SANTA CLARITA - Residents fed up with ballooning campaign spending will ask local officials to follow lawmakers in Los Angeles and Sacramento who are considering public campaign finance plans. Even if the City Council embraces the measure, it would be too late for the April 11 City Council election, where three seats are up for grabs.
"Money should not buy elections," said Carol Lutness, who heads the Santa Clarita Valley Clean Money for Better Government Committee. "I'm not blaming people who are in office; I'm blaming the way the political system is structured. The structure of how we elect all of our politicians has to be changed or we're going to lose the power of the people to have a real say in government to backroom deals and big-money interests."
The nonprofit California Clean Money Campaign proposes providing qualified candidates with money deemed adequate to run their campaigns, in return for the candidates promising to reject other contributions.
Candidates would qualify for public funding by collecting a set number of $5 contributions from people in their district to prove they have support, and by promising not to accept other private funds. Additional money would be available ’"up to a cap’"if the "clean money" candidates are being outspent by privately funded candidates, proponents said.
"Candidates are freed from the task of fundraising," said Eric Tang, a spokesman for the nonprofit California Clean Money Campaign. "It is where candidates can focus on the needs and concerns of their constituents rather than dialing for dollars."
The local group will propose the measure to council members at Wednesday's meeting. The financing mechanism for the local law has not been worked out yet, Lutness said.
If council members are not receptive, the committee may gather signatures’"9,000 are needed, Lutness said’"to qualify the measure for the November ballot.
The statewide organization is working with the Los Angeles City Council to craft a clean-money proposal for that city, which currently offers partial public campaign funding through matching funds. The Los Angeles City Council has passed a resolution 11-0 in support of creating the proposal. If the Los Angeles City Council approves the measure, voters would have to vote on it.
Tang said his organization is aiding the Santa Clarita Valley committee, which is seeking bipartisan community support. Lutness, who is chairman of the 38th Assembly District for the Democratic Party, is joined on the steering committee by Joan and Ed Dunn, who are middle-of-the-road Republicans.
Ed Dunn has served on two local water boards. He and Joan lost their bid for water board seats in the 2005 election. Dunn's experience fuels his passion for the measure.
"Strong special interests locally did not want us on the water boards," Ed Dunn said. The couple raised $5,000 to $7,000 in campaign funds between them, he said. "The opposition raised more than $40,000 to push us off the board. That says it all, why we need the clean money."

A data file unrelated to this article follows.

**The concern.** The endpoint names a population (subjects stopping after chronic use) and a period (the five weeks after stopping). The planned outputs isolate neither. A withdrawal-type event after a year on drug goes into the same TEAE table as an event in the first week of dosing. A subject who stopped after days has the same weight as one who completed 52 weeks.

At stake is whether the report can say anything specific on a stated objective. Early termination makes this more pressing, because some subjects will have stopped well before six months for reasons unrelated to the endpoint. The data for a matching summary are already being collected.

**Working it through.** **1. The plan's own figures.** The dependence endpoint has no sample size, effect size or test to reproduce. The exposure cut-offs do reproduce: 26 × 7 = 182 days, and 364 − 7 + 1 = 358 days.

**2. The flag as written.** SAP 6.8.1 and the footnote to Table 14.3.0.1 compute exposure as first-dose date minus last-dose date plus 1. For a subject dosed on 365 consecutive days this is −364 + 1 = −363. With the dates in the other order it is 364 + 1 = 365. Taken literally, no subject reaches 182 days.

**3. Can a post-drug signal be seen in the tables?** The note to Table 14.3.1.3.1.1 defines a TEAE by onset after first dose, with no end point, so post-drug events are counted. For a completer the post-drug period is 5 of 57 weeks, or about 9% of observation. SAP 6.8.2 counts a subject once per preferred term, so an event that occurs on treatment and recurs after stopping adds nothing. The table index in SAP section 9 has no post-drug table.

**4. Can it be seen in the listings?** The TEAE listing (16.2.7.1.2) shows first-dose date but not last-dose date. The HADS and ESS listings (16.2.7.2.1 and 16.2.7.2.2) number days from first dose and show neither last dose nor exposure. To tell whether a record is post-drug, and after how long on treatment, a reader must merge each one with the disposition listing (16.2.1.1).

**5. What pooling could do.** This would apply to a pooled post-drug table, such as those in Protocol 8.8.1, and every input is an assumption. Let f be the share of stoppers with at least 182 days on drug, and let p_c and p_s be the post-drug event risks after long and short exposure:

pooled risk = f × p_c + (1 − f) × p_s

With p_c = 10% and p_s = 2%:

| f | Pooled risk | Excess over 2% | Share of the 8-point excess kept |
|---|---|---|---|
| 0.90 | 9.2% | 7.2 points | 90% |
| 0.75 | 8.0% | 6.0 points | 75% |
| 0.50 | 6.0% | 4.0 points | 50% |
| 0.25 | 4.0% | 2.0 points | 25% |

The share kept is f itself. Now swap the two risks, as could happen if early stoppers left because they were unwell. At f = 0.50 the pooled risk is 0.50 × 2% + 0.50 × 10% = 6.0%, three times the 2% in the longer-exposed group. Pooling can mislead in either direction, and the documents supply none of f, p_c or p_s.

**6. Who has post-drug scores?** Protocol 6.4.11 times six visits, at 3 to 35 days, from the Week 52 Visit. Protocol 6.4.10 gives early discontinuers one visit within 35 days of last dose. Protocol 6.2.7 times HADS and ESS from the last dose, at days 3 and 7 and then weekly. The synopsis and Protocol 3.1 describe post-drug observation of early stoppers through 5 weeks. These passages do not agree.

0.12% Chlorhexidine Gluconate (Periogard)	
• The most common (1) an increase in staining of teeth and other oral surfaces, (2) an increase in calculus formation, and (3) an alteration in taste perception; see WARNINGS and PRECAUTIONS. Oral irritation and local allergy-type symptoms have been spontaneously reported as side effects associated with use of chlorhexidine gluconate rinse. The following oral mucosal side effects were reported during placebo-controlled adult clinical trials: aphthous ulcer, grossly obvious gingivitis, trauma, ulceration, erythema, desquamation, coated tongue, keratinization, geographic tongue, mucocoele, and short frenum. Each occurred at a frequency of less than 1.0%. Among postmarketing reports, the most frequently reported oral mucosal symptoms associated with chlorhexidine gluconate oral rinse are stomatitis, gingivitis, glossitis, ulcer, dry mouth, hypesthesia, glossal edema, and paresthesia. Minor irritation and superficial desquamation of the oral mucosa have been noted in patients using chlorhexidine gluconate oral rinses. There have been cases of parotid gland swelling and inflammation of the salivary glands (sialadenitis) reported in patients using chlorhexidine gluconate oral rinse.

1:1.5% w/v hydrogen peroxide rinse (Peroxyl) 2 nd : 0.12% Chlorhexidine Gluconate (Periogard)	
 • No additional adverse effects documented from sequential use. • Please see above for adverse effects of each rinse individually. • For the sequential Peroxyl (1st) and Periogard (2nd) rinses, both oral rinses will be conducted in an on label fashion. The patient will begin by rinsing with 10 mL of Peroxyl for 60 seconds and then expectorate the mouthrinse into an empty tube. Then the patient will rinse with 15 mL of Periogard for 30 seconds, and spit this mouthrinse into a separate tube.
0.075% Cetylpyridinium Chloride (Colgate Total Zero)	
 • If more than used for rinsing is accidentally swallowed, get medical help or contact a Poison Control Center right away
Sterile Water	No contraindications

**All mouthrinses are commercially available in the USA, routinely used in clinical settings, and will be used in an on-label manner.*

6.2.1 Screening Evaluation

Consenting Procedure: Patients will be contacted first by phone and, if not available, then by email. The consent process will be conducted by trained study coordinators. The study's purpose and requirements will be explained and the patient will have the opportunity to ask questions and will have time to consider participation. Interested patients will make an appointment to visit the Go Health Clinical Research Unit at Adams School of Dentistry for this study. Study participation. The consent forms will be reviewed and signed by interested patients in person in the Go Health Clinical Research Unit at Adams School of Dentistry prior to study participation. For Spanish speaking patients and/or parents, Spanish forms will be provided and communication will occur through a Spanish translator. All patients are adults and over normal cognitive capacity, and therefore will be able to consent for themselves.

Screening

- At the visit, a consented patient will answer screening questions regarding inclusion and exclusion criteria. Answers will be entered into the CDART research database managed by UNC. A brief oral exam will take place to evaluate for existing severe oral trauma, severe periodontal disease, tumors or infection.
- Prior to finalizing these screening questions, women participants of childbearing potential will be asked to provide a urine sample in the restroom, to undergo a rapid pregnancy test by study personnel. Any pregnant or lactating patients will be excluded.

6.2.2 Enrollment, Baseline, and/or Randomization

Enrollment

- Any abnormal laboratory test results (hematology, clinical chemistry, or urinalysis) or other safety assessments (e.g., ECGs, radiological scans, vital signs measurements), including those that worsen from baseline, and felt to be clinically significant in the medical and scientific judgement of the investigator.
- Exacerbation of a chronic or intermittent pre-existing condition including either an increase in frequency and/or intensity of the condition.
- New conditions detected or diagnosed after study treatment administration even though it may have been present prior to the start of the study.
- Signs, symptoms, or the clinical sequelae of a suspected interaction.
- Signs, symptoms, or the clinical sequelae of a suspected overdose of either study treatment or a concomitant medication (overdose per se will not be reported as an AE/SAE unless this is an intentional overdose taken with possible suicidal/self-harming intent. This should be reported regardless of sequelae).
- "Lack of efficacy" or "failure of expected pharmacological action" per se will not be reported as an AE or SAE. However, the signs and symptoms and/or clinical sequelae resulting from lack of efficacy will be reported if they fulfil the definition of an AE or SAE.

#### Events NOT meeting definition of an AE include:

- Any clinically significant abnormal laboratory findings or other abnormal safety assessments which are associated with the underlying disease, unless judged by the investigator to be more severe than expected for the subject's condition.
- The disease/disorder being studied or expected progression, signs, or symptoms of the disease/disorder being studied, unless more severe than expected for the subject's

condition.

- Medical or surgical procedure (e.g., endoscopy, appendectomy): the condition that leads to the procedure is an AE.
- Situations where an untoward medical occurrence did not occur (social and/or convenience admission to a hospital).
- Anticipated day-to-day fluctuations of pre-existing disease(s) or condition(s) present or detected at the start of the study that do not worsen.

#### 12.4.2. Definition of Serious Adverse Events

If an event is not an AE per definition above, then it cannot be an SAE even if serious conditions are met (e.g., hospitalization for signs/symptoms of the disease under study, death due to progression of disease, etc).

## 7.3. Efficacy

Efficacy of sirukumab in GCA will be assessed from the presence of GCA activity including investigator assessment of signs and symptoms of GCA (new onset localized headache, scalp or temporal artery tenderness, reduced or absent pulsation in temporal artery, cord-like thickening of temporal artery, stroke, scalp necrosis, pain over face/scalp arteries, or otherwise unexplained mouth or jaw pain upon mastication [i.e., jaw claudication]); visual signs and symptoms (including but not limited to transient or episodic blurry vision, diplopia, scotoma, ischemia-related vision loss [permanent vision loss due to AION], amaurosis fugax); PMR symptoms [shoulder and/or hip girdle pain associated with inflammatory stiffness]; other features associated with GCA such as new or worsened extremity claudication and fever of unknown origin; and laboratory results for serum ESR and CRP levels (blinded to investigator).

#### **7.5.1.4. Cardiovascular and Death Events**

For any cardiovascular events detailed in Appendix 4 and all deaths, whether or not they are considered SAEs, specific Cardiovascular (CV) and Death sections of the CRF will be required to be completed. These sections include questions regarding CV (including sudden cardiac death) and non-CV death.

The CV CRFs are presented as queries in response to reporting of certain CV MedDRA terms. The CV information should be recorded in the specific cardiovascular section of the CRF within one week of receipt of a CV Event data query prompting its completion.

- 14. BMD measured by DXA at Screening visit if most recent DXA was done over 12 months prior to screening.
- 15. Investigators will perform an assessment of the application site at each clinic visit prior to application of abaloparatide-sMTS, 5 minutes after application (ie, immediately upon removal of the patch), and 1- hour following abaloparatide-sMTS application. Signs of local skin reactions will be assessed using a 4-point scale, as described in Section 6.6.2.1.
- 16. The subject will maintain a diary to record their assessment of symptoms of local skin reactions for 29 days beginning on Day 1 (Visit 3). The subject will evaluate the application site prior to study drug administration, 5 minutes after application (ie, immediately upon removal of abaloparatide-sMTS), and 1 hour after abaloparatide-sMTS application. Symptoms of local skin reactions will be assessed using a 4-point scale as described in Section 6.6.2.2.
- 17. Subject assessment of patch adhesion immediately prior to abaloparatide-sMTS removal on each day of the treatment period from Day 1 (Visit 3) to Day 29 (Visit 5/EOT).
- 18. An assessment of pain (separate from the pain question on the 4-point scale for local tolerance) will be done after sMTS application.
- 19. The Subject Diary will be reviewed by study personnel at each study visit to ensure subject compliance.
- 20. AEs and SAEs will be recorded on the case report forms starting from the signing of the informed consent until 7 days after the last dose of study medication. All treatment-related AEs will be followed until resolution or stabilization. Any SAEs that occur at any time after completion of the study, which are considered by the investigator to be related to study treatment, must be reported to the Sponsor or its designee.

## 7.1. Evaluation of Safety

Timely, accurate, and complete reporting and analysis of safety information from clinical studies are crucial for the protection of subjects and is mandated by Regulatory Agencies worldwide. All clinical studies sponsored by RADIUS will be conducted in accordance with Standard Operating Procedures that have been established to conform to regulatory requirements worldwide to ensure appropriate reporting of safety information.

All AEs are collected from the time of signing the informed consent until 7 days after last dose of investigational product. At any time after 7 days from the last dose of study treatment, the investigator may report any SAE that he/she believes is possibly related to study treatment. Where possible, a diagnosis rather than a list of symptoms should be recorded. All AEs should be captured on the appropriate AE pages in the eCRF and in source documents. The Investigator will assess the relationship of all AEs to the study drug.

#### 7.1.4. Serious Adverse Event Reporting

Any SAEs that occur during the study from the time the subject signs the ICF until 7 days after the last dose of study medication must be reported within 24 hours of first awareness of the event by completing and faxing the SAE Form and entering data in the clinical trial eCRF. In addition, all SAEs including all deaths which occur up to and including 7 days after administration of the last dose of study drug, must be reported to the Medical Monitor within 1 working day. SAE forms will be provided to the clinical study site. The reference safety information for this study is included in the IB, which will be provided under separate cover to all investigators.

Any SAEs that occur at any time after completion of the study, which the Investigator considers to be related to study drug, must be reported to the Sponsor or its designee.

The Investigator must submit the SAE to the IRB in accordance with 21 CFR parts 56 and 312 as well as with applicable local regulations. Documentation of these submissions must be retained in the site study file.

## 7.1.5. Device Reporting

Not everyone agrees. Since 2000, a voluntary clean-money system has funded campaigns in the state of Arizona. An analyst at The Goldwater Institute in Arizona said clean money's promise to increase the number of candidates and competition, and to lessen the influence of special interests, has fallen flat.
Analyst Benjamin Barr cited a study in 2003 that found no statistical difference in the slate of candidates before and after Arizona's clean-money measure took effect.
"We were unable to back up empirical claims that clean elections are working," said Barr, an analyst at the institute's Center for Constitutional Studies.
The center's own study scrutinized whether clean-money candidates voted differently than their privately funded opponents, but found no difference, he said.
"When it comes down to it, the ideology of the legislator and the need of the constituents was most controlling," Barr said.
Legislators in Sacramento are considering Assembly Bill 583, which would provide "clean money" to candidates running for statewide office: up to $60 million for governor candidates, $1.8 million for state Senate bids and $900,000 for Assembly bids. The measure, which is before the Senate, could cost taxpayers more than $100 million a year, legislative analysts have said.
Assemblyman Keith Richman, R-Granada Hills, who must give up his Assembly seat under state term limits and who is campaigning for state treasurer, abstained from voting on the bill. Richman said he is philosophically supportive of public financing for campaigns, but many details in this bill had not been fully worked out.
Sen. George Runner, R-Lancaster, said he favors immediate reporting of contributions so voters will know who backs whom.
"Disclosure and disclosure as fast as you can is the best way to see how money is flowing into the campaigns," he said.
Spending limits on the clean campaigns may be cumbersome, and may spawn independent financing campaigns not by candidates but by their supporters who are bound by fewer rules, Runner added.
Some question whether taxpayers should be paying to elect candidates they do not support.
The maximum contribution now allowed for individuals and businesses alike in Santa Clarita elections is $360.
For April's race, as of Feb. 1, Councilman Frank Ferry had raised $108,000, Mayor Laurene Weste raised $48,000 and Councilwoman Marsha McLean, who is in line to be the next mayor, had raised nearly $22,000. Challengers Henry Schultz had raised $1,200, Michael Cruz raised about $2,590 and Mark Hershey had raised $2,860.
While many are looking to the future for answers, Goldwater Institute analyst Barr suggested looking back at James Madison's writings in the Federalist Papers. Madison's answer to dealing with factions was to allow them to flourish and cancel themselves out.
"Allow various interests to collide, and provide for full disclosure," Barr said.